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WhoScored: Cesc driving Chelsea on

Tactics And Analysis 1 day ago
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Oct 7, 2006

Tarpley shines at the forward spot

RICHMOND, Va. -- Rain fell throughout the day on Friday in Richmond, soaking fields and forcing the United States to scramble for a viable practice facility in preparation for Sunday's game against Iceland (2 ET, ESPN2) at the University of Richmond Stadium.

Good thing coach Greg Ryan has learned a thing or two about using his Tarp in recent weeks.

No player has been hotter for the United States over the last two games -- a 4-1 win against Mexico on Sep. 13 and a 10-0 rout of Chinese Taipei last week that was far less of a challenge than enduring the endless precipitation and chilly temperatures on Monday -- than Lindsay Tarpley, known simply as "Tarp" to her teammates.

Playing up front alongside Kristine Lilly and Abby Wambach in Ryan's preferred 4-3-3 formation, Tarpley scored once against Mexico and twice against Chinese Taipei, three of the four goals she's scored in 14 games this season after not scoring at all in five appearances last season.

With Heather O'Reilly, who had been starting as the third forward in recent months, involved in ACC conference play with North Carolina, Tarpley is looking at her third start in a row at forward on Sunday. All of which begs the question has Ryan created something of a dilemma for himself in choosing between the two North Carolina products?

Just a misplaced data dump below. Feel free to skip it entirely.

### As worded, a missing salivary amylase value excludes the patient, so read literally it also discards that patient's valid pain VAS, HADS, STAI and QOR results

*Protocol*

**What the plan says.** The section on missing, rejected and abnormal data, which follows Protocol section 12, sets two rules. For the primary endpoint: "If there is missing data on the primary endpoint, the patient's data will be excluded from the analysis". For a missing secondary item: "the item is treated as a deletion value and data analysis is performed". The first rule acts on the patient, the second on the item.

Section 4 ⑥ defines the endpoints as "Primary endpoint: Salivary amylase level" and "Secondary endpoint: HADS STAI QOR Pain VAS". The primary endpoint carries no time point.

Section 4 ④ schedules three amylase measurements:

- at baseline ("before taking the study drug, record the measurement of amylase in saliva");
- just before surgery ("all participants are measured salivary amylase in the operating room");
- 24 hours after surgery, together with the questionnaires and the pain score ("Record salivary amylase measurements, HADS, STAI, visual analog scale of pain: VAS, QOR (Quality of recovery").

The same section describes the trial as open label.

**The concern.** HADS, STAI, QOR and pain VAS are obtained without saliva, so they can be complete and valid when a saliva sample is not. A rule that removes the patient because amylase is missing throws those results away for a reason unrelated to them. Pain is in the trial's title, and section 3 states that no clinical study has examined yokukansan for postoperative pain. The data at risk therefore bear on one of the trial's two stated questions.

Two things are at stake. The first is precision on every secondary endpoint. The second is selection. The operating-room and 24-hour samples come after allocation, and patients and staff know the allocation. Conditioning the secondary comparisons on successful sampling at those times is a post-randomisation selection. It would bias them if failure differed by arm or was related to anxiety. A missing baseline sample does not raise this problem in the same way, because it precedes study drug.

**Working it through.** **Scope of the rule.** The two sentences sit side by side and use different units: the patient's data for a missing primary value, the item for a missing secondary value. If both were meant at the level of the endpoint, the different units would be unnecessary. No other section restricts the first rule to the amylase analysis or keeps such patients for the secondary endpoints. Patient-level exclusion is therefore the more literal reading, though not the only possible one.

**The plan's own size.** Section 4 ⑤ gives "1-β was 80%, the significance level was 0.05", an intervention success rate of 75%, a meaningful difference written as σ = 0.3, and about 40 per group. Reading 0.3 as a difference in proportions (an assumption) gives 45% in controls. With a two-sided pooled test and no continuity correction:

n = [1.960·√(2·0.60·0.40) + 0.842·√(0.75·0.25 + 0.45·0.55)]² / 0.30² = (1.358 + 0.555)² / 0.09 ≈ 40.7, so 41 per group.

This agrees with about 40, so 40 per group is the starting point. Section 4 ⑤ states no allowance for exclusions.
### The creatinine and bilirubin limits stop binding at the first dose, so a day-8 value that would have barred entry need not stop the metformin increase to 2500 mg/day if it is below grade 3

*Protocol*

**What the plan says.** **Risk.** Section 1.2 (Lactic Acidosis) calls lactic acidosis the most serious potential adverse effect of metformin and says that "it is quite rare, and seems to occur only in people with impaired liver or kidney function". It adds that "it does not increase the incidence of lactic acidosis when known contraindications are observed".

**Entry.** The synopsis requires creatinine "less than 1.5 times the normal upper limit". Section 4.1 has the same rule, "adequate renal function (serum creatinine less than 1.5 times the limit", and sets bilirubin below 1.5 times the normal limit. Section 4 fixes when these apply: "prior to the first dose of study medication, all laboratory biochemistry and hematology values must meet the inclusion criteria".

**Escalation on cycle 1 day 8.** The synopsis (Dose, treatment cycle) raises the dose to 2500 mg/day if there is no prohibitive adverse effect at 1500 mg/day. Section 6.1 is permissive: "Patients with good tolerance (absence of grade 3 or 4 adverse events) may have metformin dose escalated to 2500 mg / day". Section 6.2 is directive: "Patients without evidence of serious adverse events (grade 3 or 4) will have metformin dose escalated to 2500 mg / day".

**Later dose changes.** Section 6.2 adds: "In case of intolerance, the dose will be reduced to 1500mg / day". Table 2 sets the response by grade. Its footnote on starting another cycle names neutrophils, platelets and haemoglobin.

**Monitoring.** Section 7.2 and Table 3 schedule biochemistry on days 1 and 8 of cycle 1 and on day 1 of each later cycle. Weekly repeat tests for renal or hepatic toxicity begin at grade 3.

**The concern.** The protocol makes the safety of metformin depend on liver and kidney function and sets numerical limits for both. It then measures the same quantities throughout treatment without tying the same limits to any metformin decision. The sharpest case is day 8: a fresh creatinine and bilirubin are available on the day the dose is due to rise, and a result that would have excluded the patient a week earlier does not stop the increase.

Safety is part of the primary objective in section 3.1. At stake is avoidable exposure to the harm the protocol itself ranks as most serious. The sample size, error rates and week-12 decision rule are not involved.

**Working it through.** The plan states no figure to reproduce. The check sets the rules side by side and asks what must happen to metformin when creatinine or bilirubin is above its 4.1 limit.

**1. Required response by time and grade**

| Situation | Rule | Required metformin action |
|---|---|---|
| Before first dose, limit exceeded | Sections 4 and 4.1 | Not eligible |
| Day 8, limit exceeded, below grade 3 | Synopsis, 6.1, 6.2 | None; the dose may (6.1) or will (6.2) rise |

"My assistant coaches keep telling me how dumb I was not to put her up there before," Ryan said of moving Tarpley from midfield to forward for the Mexico game. "But I looked, and apparently she hasn't played many games up top in her career. But her chemistry with Abby and Lilly is really good; they can read each other so well. It's just been an instantaneous fit for this team. So I guess I agree with my assistants."

Tarpley, despite turning 23 between the games against Mexico and Chinese Taipei, is hardly an inexperienced youngster just now hitting her stride. With 52 caps, she's one of the more experienced players on the roster for the game against Iceland. And while she was primarily a forward for North Carolina and numerous junior national teams (she scored the game-winning goal in the United States' 1-0 win against Canada in the 2002 U-19 Women's World Championships), Ryan is right about her relative inexperience playing the position for the senior national team. In fact, Tarpley was starting just her third game at forward for the national team when she took the field against Chinese Taipei.

Equal parts quiet, succinct and courteous off the field, moving around doesn't faze Tarpley.

"For me, it's just playing," Tarpley mused when asked about different approaches in playing the two positions. "And when I try to think, I don't play as well. So if I can just step out on the field, if I'm playing midfield or forward, and play the way I can play, I know that I'm doing all I can."

But for those around her on the field, the new lineup has changed the complexion of the entire front seven for the United States.

"I think what Tarp brings to the table is a total new thing for us," Abby Wambach said. "Heather is a hard worker, she's willing to do the defensive hard work and what-not. But Tarp has this ability to hold the ball -- she's been a midfielder for the past couple of years, and I think she was more of a forward when she was younger -- but having a midfielder, like Lil, who can go back and forth from midfield to forward is a big bonus. If somebody gets out of place -- Aly [Wagner] or Carli [Lloyd] get caught up front -- she can fill in and there is no skipped beat at all. Number two, she holds the ball so well for us, and that's what we need to do with the forwards."